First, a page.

Date of Award
Honors Thesis (Open Access)
Colby College. Economics Dept.
The world population recently topped 6 billion people. Each person has the same need to eat, breathe, and drink. Unfortunately the world's limited resources imply a carrying capacity for the human race. As we approach this critical mass, the strain on our resources becomes increasingly severe. We have already begun to realize such disasters. Many of the world's fisheries have been destroyed, depleted to near nonexistence, or critically overfished. In some cases they only held on because the price of catching the final fish outweighed the potential revenue from catching it. This paper is an attempt to increase our understanding of the interaction between the economic motivations and biological forces at work in fisheries so that we may better preserve current stocks and help prevent future ecological devastation. More specifically, I seek to understand the decisions of fishermen in response to the price and stock of fish. The basis for my work is "Backward Boycotts: Demand Management and Fishery Conservation", by J. Samuel Barkin and Kashif Mansori, who argue that the supply curve for a fishery may be downward sloping or be S-shaped.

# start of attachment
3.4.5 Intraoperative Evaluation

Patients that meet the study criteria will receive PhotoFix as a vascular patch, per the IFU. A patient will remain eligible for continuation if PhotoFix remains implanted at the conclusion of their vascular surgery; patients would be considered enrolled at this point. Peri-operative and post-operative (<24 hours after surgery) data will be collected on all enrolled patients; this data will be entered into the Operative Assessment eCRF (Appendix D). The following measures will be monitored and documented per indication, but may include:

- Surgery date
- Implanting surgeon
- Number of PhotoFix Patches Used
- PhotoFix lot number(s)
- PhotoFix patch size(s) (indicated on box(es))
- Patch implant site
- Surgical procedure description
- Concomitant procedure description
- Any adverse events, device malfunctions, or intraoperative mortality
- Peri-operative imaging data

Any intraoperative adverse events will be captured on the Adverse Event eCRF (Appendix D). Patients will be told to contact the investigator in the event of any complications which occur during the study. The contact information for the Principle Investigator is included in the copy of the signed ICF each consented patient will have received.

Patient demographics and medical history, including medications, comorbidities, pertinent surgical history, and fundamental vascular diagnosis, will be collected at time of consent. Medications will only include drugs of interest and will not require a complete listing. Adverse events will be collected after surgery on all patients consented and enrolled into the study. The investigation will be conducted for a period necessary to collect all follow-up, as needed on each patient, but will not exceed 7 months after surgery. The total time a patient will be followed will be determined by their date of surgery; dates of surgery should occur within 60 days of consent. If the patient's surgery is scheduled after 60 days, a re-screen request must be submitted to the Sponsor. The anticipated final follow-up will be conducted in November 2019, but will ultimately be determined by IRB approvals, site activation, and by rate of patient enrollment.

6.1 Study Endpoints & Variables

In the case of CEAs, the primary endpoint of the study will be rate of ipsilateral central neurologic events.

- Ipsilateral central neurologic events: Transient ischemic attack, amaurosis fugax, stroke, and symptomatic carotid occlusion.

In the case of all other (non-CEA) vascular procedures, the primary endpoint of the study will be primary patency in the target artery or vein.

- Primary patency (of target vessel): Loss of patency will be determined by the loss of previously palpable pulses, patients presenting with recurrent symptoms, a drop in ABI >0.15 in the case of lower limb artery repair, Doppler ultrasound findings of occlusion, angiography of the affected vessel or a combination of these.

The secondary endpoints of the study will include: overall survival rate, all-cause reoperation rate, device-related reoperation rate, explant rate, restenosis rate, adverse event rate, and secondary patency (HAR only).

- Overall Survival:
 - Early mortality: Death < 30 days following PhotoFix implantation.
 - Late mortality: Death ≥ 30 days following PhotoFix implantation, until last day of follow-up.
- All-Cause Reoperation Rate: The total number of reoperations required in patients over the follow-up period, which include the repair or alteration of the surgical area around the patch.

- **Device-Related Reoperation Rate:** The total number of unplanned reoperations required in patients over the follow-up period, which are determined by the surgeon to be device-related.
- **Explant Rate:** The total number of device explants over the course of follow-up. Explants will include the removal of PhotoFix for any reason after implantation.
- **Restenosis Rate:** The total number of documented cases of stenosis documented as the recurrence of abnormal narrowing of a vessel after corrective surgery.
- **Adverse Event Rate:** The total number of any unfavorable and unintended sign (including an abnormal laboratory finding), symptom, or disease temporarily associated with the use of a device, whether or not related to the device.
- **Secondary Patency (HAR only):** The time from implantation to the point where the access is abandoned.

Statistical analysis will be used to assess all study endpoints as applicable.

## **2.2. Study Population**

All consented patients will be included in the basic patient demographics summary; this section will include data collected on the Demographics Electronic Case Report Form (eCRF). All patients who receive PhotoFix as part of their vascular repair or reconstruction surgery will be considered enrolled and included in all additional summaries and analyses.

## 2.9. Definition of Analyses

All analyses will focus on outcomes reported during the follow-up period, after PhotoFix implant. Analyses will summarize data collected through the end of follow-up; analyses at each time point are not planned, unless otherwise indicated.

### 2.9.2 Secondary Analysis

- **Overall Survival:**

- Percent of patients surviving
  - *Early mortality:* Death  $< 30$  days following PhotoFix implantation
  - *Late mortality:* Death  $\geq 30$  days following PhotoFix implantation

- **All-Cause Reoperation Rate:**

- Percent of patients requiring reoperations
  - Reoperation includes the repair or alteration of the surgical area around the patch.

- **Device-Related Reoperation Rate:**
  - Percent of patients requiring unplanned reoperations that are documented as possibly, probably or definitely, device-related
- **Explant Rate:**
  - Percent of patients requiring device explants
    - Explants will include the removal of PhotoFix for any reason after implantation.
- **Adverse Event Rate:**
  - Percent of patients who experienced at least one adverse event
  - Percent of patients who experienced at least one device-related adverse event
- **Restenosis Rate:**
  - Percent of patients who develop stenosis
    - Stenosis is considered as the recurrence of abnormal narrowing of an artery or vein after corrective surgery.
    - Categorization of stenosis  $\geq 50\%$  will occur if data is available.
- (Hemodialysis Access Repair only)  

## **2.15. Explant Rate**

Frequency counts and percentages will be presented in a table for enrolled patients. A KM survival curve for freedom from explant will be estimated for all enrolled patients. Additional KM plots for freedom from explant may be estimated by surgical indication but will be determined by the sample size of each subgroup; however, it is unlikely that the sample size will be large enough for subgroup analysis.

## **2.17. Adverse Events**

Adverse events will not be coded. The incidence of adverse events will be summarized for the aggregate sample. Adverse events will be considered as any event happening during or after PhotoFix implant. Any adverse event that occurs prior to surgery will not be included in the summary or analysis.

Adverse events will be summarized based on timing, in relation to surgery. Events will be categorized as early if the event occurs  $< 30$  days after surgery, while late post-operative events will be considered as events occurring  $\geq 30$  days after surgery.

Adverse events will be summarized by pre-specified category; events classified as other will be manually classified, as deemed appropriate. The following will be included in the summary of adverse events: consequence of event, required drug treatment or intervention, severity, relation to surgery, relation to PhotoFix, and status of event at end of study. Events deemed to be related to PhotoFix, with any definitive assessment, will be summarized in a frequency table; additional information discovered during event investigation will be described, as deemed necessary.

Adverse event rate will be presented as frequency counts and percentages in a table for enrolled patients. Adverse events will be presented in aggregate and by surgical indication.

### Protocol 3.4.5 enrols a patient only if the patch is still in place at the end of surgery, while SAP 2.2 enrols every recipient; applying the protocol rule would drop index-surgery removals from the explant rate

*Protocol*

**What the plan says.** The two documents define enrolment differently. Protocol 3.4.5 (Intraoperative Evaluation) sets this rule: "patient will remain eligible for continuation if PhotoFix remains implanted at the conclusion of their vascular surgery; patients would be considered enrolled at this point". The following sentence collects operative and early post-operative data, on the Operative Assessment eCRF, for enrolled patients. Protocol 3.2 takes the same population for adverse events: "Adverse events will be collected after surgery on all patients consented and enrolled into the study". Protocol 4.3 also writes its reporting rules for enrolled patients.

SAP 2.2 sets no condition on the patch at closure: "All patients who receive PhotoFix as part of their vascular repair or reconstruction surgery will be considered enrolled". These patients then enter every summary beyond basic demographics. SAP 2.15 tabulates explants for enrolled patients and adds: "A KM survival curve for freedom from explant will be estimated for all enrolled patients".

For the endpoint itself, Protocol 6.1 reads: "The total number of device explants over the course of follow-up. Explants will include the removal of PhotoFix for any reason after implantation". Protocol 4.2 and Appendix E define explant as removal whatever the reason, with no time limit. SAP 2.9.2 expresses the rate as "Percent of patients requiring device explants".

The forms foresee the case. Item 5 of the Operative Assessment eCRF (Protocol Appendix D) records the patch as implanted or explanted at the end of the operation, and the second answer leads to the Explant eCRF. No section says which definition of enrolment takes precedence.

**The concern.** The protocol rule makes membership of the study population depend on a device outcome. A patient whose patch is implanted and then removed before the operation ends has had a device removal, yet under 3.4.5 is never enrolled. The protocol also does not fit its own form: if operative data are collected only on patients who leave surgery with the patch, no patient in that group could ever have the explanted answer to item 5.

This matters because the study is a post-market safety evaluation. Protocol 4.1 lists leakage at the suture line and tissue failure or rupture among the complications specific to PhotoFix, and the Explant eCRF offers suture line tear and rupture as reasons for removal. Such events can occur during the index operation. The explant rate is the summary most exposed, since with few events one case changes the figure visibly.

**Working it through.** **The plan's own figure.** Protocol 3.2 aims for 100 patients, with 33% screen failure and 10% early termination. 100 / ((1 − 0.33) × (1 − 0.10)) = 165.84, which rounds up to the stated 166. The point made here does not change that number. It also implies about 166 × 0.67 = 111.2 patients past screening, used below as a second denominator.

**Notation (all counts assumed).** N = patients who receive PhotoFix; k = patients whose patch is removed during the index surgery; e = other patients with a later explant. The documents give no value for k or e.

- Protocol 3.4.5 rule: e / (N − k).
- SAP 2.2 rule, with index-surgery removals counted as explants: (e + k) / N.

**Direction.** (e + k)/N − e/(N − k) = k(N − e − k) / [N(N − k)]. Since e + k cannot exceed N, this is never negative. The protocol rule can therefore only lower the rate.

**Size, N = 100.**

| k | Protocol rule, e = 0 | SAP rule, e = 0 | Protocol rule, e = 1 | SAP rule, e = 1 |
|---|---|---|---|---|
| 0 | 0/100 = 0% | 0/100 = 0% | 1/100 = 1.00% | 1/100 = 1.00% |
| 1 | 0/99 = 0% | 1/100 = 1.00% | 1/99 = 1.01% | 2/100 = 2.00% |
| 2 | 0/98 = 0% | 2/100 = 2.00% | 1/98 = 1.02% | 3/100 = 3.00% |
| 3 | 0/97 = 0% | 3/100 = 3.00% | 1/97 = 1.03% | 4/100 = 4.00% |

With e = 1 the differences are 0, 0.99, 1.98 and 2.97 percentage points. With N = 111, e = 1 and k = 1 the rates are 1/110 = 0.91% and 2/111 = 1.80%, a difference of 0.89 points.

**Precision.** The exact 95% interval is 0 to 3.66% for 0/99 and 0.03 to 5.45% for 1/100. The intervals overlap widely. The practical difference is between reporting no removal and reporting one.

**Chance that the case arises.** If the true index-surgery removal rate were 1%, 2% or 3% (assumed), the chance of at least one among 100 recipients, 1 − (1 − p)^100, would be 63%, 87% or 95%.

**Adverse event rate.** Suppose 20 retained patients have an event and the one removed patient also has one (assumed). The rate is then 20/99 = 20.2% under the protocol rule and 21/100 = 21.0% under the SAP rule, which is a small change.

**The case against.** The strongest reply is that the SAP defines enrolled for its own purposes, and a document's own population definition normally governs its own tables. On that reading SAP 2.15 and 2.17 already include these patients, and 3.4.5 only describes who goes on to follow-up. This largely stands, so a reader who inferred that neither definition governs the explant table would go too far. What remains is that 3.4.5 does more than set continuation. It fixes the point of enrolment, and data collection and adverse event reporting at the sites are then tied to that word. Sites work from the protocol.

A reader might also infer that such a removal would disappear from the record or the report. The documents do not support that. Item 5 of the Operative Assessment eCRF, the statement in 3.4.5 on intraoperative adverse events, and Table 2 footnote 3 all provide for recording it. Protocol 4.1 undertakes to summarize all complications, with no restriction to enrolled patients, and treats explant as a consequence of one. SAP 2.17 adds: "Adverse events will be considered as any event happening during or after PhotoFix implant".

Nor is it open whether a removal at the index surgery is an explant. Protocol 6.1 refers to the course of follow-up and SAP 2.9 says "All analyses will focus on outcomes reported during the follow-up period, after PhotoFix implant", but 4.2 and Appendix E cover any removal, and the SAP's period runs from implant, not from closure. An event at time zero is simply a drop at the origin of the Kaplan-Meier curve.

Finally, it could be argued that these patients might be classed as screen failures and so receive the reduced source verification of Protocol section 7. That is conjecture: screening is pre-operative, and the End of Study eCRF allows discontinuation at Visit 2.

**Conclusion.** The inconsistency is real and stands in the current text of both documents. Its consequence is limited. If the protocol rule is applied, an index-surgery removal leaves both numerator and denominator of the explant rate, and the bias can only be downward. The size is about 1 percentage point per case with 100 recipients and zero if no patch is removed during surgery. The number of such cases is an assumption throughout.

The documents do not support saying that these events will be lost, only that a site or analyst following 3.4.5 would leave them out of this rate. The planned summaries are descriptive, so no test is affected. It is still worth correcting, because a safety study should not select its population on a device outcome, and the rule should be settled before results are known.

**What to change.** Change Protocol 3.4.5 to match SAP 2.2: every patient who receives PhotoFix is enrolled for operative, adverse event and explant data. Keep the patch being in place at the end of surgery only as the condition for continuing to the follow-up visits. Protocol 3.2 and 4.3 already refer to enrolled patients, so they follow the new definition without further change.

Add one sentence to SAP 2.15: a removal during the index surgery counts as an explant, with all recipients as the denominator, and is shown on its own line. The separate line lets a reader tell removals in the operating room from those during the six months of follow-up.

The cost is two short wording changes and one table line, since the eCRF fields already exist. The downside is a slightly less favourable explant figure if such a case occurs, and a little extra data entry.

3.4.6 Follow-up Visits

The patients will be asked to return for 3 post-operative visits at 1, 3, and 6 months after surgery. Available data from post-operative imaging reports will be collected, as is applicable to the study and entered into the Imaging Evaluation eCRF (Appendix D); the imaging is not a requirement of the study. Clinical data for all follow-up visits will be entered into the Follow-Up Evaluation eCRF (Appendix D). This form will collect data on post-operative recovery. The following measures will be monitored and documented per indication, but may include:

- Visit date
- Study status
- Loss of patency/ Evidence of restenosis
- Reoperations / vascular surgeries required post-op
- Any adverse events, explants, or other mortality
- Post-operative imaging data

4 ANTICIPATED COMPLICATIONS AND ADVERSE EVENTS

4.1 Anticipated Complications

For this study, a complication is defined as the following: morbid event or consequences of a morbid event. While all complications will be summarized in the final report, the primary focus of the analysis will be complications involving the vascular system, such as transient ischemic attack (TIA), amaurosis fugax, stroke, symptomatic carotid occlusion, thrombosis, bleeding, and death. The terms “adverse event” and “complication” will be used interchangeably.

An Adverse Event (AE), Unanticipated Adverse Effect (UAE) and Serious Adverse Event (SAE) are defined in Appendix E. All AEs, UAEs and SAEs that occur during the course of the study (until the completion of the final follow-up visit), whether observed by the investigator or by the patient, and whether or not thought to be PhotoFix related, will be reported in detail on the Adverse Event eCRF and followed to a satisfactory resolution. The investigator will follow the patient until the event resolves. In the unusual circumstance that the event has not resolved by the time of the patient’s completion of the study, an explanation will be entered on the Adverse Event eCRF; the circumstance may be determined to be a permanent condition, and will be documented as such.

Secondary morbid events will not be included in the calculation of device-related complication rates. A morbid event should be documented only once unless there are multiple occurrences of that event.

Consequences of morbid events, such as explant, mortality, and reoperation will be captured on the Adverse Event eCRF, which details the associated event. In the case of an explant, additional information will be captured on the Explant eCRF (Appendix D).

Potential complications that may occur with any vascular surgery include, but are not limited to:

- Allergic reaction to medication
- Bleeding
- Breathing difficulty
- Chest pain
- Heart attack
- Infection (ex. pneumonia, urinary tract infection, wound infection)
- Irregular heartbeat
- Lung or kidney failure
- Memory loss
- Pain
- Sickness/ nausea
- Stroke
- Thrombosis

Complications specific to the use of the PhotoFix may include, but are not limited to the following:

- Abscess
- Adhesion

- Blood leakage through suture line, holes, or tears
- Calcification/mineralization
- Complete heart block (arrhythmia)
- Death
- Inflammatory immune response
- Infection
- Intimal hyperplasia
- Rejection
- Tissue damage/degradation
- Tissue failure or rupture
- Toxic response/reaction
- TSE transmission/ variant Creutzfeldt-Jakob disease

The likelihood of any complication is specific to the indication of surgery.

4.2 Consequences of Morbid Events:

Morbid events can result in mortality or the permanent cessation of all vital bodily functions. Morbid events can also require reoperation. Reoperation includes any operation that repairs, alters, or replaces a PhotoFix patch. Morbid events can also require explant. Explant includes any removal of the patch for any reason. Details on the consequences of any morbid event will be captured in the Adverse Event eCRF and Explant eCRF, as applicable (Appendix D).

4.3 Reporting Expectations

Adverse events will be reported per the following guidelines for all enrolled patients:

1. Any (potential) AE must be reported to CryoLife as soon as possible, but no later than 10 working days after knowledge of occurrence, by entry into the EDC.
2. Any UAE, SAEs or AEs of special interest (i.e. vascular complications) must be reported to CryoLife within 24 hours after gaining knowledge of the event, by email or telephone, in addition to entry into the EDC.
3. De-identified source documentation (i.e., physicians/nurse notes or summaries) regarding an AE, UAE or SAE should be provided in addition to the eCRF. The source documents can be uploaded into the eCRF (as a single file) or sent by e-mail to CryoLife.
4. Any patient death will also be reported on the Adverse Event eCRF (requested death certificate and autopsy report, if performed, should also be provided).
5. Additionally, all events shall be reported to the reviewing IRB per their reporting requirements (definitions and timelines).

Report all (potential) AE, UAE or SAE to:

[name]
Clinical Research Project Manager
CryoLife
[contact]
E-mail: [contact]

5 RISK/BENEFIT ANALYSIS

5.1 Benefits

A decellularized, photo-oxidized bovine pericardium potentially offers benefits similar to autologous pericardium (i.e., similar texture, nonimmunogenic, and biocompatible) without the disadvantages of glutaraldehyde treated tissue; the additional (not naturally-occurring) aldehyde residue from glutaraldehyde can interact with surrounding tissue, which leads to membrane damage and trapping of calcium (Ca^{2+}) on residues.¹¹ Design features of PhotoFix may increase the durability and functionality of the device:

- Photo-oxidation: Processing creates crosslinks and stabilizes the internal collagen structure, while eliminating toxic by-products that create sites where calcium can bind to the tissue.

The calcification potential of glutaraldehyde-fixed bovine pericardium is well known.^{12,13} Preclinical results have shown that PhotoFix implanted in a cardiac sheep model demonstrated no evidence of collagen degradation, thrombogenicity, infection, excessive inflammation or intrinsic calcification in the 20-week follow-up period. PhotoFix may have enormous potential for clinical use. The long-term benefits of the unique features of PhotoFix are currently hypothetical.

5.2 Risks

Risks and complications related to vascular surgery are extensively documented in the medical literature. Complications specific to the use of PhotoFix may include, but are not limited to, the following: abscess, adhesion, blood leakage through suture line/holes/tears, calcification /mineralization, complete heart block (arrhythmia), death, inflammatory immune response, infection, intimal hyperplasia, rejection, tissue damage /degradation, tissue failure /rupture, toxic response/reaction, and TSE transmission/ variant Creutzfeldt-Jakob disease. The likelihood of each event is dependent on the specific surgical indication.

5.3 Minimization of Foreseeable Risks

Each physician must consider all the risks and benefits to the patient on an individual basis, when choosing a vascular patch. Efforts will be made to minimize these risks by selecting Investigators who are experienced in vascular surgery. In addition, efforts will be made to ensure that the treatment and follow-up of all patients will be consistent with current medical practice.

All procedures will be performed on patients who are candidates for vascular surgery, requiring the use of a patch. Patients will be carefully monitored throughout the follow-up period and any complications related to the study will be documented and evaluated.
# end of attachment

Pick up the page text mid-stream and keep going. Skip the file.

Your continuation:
Fishery management -- Mathematical models, Fisheries -- Economic aspects, Fishes -- Conservation
Recommended CitationGarron, Andre, "Theoretical mathematical model of fishery economics" (2004). Honors Theses. Paper 94.
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